Chondroitin, also known as chondroitin sulfate, is a naturally occurring compound found in cartilage. When taken as a supplement, it is purported to promote healthy joints by warding off the effects of damaging enzymes, increasing water retention, and enhancing the elastic properties of cartilage.
Proponents of taking chondroitin as a dietary supplement point to studies that have found that it eases symptoms of osteoarthritis, a form of degenerative joint disease, which people commonly refer to as arthritis. Many of these studies indicate that taking the supplement is just as effective for treating the pain caused by arthritis as taking of non-steroidal anti-inflammatory drugs (NSAIDs).
People who take chondroitin to relieve osteoarthritis in their knees and hips may find that their pain is abated and they are able to move about more freely, but so far there is no hard evidence that taking it actually rebuilds damaged cartilage. Studies are in the works now to determine if the compound merely eases the symptoms of arthritis or actually generates new cartilage. As of now, there is no empirical evidence to suggest that it is also effective for arthritis in the hands, fingers, or back.
Scientists who have studied chondroitin have come to realize that the body is able to absorb as much as 15% when taken as a dietary supplement. The recommended daily dosage for those who take supplement is 400-600 mgs three times per day. Many times, it is combined with glucosamine sulfate, another compound that is touted for its cartilage benefits, or with other essential vitamins that may aid in overall good health.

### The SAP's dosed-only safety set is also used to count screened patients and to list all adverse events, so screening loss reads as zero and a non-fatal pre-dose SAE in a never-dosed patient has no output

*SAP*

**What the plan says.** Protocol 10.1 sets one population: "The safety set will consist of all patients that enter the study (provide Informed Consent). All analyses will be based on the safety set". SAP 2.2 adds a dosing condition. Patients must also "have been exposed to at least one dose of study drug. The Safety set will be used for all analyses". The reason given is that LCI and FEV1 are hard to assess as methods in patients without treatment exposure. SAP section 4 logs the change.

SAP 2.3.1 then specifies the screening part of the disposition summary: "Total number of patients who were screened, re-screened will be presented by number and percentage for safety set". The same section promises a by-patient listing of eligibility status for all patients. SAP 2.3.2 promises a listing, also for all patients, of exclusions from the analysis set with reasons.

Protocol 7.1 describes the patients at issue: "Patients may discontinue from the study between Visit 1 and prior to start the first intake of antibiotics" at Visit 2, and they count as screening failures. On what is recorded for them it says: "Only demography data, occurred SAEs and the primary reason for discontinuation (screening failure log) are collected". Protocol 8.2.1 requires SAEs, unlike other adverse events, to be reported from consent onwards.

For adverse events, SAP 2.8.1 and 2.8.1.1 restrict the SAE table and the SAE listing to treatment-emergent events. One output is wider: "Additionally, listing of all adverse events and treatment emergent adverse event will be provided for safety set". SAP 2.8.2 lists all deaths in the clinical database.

According some study results, there are few adverse affects from taking chondroitin, and it is safe to take in conjunction with pain relievers and other arthritis prescription drugs. Instances of mild stomach irritation have been reported in some cases. People hoping for joint relief should be patient once they start a regimen; results can take up to two months to be noticeable.
Most of today's chondroitin is synthetically manufactured, but some is extracted from shark cartilage or cow tracheae. The synthetic form is recommended because the dosage and safety can be more easily controlled.
The US Food and Drug Administration has not yet evaluated or approved chondroitin. Opponents of using it as a dietary supplement say that it simply does not work for as many as 50% of the case study patients, and that the molecules are too large for the body to absorb.